A $30 billion bridge loan from the government would cost taxpayers $16.4 billion over two years, but allowing two of the three companies to slide into bankruptcy would cost taxpayers $65.9 billion, according to a study by two Michigan consulting companies, BBK and Anderson Economic Group.

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While lawmakers debated a rescue plan for the auto industry Monday, a new study contended a bankruptcy filing by two of the Detroit carmakers would cost taxpayers four times as much as a bailout and generate broad economic fallout.

A $30 billion bridge loan from the government would cost taxpayers $16.4 billion over two years, but allowing two of the three companies to slide into bankruptcy would cost taxpayers $65.9 billion, according to a study by two Michigan consulting companies, BBK and Anderson Economic Group.

Even with a government loan, automakers and their suppliers would have to slash payrolls by almost 500,000 over the next two years, the study estimated.

However, Chapter 11 bankruptcy filings would result in the loss of 1.8 million jobs over two years — about half the industry’s total direct and indirect employment in the United States, the study contended.

“The findings indicate a bridge-loan scenario would be the more financially sound choice,” said Patrick Anderson, chief executive of Anderson Economic Group.

Those conclusions are based on several assumptions, including that the government would realize $10 billion from an equity stake in the automakers and that half of the loan would be repaid once the companies stabilized.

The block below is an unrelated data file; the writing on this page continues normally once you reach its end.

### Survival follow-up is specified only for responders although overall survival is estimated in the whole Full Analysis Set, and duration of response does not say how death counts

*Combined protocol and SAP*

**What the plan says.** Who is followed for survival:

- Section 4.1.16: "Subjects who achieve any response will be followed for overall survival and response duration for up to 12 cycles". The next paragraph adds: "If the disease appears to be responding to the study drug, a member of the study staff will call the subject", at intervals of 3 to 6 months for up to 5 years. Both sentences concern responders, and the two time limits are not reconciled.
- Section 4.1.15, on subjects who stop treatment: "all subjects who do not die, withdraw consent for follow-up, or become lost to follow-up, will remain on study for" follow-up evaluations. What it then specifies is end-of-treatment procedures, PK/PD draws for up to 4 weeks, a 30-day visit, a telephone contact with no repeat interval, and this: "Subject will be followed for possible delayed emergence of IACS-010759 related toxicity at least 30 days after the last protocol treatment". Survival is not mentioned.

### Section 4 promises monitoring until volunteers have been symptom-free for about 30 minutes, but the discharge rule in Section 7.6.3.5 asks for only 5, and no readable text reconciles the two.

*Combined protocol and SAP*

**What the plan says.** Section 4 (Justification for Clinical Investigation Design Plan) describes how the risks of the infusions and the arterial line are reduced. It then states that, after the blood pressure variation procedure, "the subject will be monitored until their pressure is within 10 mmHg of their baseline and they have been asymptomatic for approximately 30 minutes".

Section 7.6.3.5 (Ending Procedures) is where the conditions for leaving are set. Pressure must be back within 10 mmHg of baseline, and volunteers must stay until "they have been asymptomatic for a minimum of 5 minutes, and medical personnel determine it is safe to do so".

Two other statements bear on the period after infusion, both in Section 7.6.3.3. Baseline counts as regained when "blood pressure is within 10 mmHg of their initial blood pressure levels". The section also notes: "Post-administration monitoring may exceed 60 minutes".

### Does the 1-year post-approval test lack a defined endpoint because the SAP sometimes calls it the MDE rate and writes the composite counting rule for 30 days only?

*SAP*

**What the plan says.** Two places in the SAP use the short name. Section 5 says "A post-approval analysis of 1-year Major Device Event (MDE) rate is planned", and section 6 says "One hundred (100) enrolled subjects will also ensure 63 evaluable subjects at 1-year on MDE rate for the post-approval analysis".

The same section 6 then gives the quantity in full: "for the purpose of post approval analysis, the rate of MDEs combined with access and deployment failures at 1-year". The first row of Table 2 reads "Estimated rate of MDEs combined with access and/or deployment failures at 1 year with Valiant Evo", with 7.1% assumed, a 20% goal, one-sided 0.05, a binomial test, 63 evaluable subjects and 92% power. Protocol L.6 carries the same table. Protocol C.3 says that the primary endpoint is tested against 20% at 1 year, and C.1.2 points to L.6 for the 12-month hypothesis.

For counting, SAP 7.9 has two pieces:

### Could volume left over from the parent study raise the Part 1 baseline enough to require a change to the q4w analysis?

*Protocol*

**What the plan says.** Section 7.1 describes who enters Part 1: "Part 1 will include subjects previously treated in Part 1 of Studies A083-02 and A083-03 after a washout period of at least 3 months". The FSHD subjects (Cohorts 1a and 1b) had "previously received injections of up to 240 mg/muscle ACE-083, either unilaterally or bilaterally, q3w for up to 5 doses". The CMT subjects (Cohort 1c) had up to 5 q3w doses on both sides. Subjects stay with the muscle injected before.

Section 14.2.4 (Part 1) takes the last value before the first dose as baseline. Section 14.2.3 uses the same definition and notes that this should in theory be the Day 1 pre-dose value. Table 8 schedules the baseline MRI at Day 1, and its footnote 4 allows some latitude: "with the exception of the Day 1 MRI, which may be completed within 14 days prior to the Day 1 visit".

Most of the taxpayer losses under the bankruptcy scenario result from lost income and Social Security taxes due to layoffs, as well as higher outlays for unemployment benefits.

Some experts, however, argue that a Chapter 11 filing might be the best way for General Motors, in particular, to restructure its crushing $60 billion debt burden.

Lynn LoPucki, a law professor at the University of California, Los Angeles who specializes in bankruptcy law, said there were too many parties with a stake in GM’s future — union members, retirees, dealers, bondholders, suppliers — for an agreement to be devised outside bankruptcy court.

Lawmakers suggest “getting all of the creditors together in a room and agreeing on a plan to reduce GM’s debt,” LoPucki said.

“It’s impossible to get everybody in a room; there are hundreds of thousands of creditors involved here.”

In Chapter 11 proceedings, a committee would represent the interests of GM’s creditors, making it easier to reach agreement on debt restructuring and renegotiating or terminating contracts, LoPucki said.

Although bankruptcy law provides special protections for labor contracts, he said judges typically prove sympathetic to employer efforts to reduce payroll expenses — a crucial goal for GM.

“Bankruptcy will give them their best shot at survival,” LoPucki said.

Kriss Andrews, head of the auto practice at BBK, said a bankruptcy would take too long to save the automakers.

It could take months for the parties to agree on a plan for operating the company during bankruptcy, and it’s not unusual for cases to drag on for years.

While a filing could allow a company to postpone paying outstanding bills from suppliers, Andrews said it would drive customers away at a time when the automakers already are having trouble selling cars.

This year, U.S. vehicle sales are on pace to drop below 13 million units, compared with more than 16 million in 2007. Forecasters don’t expect sales to top 15 million before 2011, at the earliest.

“A bankruptcy judge can do a lot of things, but he can’t tell someone to go out and buy a car or who to buy it from,” Andrews said.